One of the main reasons for this continued interest is technicalities that I discuss with our lab techs for hours on end. None of them seems to think that digital has yet reached the color depth or definition of fine-grain film. DSLRs with the right glass come close and even surpass the faster films in terms of overall sharpness, but even with 12 bit RAW files, that's only a third of what the supposed maximum depth color film provides. For film users, what you need to watch nowadays is the fact that all printing labs pretty much are digital devices, so your analog film is being turned into digital pictures before it's printed, and scanners aren't always used at their highest setting because the digital printing systems are only capable of 300dpi. So if you put film and digital into a modern lab, get them back in an hour, and aside from the colors can't see much of a difference, that's not because digital has caught up. It's because film is being neutered in the lab.

Hard to say where we're headed, really. Film as a niche market could fly, especially if companies re-introduce film SLRs and compacts in small amounts. In the compact market, that very well might be the only thing left to sell in five years, as cellphone cameras eat the low-end P&S market and Big-Zooms and falling SLR prices eat the top end. Film is certainly not something you can haul around in your cell phone.

Last edited by drewdlephone; 12-31-2008 at 10:43 AM.
12-31-2008, 10:19 AM   #11
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Film SLR's

QuoteOriginally posted by Wheatfield Quote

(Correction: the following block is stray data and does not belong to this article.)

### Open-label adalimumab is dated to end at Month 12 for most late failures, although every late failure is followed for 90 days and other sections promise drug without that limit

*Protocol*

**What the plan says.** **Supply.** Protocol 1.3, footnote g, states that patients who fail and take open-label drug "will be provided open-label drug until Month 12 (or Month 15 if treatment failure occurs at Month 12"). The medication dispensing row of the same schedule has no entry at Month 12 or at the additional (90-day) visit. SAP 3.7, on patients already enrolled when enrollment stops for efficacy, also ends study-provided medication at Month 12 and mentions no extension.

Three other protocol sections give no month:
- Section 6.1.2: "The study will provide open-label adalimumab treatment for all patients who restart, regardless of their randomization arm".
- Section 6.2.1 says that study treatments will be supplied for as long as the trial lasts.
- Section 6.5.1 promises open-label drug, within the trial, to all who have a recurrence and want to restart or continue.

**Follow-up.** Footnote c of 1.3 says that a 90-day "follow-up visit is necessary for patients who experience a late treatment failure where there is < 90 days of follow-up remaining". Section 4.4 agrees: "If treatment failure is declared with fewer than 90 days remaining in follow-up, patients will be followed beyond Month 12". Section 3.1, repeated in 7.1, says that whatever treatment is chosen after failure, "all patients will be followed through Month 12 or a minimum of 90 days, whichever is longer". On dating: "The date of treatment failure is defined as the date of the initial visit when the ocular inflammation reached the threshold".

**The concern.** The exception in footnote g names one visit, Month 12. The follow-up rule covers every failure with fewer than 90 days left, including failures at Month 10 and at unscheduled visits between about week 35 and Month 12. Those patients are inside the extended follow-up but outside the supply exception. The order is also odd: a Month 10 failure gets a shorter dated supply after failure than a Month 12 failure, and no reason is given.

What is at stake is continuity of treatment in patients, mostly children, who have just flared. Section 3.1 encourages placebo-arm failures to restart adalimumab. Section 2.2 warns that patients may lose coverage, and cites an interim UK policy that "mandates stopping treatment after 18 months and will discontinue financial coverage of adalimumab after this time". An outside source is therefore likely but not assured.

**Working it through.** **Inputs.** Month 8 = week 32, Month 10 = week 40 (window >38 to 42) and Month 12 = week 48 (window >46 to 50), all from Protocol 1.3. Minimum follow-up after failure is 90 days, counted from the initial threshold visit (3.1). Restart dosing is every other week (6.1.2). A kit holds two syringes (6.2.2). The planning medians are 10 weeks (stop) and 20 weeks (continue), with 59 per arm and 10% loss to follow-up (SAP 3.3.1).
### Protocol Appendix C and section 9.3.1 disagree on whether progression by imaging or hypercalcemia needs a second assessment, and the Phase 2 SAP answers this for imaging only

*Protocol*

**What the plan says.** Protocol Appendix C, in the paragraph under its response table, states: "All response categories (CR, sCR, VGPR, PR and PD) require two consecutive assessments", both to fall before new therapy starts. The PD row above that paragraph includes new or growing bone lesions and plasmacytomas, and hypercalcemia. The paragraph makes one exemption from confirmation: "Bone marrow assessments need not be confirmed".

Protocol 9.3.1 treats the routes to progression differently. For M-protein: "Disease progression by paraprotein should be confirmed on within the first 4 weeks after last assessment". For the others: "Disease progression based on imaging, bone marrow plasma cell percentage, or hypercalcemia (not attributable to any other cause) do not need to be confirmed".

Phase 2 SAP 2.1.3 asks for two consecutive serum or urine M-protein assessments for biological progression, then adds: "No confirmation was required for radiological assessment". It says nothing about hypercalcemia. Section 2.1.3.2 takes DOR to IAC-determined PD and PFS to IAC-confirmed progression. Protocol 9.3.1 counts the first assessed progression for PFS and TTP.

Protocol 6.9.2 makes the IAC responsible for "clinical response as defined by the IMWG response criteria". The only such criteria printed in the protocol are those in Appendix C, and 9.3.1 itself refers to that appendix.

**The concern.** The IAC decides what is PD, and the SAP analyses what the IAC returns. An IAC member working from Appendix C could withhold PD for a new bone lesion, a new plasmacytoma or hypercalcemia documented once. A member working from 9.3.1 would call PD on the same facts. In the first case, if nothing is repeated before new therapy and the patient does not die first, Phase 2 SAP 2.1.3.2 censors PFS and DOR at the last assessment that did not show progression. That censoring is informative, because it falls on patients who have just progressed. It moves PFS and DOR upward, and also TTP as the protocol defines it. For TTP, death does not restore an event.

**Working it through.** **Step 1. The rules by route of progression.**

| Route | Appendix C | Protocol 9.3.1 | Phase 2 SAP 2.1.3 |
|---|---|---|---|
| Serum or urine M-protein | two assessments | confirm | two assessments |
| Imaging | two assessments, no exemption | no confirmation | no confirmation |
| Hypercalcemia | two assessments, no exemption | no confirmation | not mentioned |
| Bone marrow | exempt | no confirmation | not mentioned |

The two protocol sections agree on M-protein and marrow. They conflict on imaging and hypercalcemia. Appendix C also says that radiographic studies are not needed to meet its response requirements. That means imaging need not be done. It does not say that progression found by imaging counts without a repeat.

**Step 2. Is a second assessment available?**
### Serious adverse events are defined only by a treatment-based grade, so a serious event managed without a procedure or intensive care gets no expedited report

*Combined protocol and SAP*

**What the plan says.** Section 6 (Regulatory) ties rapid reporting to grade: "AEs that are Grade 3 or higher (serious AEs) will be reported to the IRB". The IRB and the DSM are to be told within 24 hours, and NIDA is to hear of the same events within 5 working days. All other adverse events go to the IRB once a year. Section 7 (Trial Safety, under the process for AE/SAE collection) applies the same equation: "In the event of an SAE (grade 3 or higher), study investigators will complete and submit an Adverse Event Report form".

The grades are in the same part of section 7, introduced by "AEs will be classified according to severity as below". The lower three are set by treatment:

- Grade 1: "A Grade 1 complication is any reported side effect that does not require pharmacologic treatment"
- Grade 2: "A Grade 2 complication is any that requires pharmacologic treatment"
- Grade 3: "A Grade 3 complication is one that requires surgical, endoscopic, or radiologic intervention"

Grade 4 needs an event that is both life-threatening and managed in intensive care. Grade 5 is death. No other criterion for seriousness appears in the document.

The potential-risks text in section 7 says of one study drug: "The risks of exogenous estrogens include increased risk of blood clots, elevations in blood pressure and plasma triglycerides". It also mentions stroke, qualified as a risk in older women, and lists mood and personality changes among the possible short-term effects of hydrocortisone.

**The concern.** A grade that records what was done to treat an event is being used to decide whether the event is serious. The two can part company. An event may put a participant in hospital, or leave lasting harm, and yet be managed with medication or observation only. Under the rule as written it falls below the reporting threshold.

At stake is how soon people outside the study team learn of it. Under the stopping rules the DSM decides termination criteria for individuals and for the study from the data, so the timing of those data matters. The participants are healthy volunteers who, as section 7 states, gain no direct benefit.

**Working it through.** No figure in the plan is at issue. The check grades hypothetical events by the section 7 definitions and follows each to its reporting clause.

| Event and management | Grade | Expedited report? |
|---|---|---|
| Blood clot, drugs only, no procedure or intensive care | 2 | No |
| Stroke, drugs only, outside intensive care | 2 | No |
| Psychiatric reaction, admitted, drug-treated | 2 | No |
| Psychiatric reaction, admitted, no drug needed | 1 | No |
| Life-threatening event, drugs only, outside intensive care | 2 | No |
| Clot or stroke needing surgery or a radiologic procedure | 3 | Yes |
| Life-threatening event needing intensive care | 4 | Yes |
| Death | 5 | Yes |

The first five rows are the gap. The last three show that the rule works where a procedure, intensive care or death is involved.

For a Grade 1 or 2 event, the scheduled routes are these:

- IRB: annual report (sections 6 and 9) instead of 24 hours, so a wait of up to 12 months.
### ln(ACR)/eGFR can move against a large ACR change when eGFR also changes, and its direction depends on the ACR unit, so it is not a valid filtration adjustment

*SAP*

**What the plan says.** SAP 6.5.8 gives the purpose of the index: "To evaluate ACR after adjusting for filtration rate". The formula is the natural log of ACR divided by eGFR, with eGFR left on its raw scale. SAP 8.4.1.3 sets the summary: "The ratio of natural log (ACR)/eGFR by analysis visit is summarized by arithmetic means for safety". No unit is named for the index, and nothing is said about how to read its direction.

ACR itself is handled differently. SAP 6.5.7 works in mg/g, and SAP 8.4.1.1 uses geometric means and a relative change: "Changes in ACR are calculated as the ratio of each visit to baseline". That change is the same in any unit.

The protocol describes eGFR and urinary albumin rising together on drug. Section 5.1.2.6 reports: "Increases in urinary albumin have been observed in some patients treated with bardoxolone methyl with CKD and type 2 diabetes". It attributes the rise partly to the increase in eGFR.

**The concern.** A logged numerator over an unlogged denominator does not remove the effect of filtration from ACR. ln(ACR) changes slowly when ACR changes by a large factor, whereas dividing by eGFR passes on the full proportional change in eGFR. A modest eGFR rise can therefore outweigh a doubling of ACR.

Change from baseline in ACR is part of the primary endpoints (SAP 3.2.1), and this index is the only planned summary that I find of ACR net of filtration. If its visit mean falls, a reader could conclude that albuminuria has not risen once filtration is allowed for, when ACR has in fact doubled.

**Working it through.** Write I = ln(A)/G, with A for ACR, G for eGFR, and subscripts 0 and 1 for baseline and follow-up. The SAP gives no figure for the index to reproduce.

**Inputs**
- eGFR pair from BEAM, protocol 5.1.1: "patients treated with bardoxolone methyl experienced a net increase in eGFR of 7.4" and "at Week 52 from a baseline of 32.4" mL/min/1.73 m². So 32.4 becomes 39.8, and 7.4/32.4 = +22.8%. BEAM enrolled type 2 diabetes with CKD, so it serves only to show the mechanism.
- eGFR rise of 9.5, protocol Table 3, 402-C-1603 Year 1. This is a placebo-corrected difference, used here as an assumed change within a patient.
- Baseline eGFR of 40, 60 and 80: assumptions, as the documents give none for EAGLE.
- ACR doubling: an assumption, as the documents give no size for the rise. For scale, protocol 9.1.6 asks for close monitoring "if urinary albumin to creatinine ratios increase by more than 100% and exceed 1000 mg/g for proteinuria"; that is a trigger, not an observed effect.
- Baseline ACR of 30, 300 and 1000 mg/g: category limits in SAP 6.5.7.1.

One new film is NOT a resurgence, and there is no guarantee that the new Ektar 100 (there was an Ektar 100 in the mid 80s as well) isn't just a rebadge of something else.
Nikon's last F6 rolled off the assembly line some months ago, making the only SLR cameras being made now the Chinese knock-offs, and the only film compacts being the plastic toys.
Methinks a few people are trying to breath new life into a recent corpse. Film as a mainstream picture taking media is pretty much a dead issue, and it is only a matter of time (and I believe that time is not long) before the big boys get out of the sandbox and move on.

I don't know if they're still building them or just selling off old stock, but Canon USA still shows the EOS 1v 35mm SLR on their website.

Canon EOS 1v 35mm SLR

Nikon USA still shows the F6 and FM10 on their website. Again, they may simply be selling off existing stock.

But, in general, I agree with your point. No one is investing in building film SLR cameras and no one is likely to introduce a new one. Our only source for quality film cameras is the used market.

Finding a decent lab to process film is becoming more difficult every day, as well. Recent purchasers of film cameras will probably not use them as long as they might have, as they find that they have to buy film on the internet or by mail, and must send the film to another city for processing. When those people give up, they will have no choice but to buy a digital camera.

Even today, when I can still have my film processed locally, the prints are made by scanning the negatives and printing digitally, at about 6MP scans. I know of no one locally who still does optical enlargements. I think that this mediocre scanning has fed the erroneous claim by some digital enthusiasts that 35mm cameras can not produce a decent 8 x 10, let alone anything larger. If the scan is only 6MP, much of the detail on a good 35mm negative will be lost.
12-31-2008, 10:39 AM   #12
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I recently bought several rolls of Ektar 100 and am taking the first roll in for processing today. I will post the results if they are any good

Edit:
Examples from first roll posted here:
https://www.pentaxforums.com/forums/pentax-film-slr-discussion/45448-kodak-ek...tml#post435014
Steve

Last edited by stevebrot; 12-31-2008 at 06:12 PM.
12-31-2008, 11:06 AM   #13
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QuoteOriginally posted by gofour3 Quote
Great news about the new Kodak film, I will also try it.

As for film going away, sorry no chance of that happening. Vinyl was supposed to disappear in the 1980ís when CDís came out, but guess what it didnít.

There are lots of things you can do with a manual film camera that you canít do with a digital camera. Whatís going to happen is that some digital users will revert back to film when they see the light and both will coexist just like vinyl and CDís.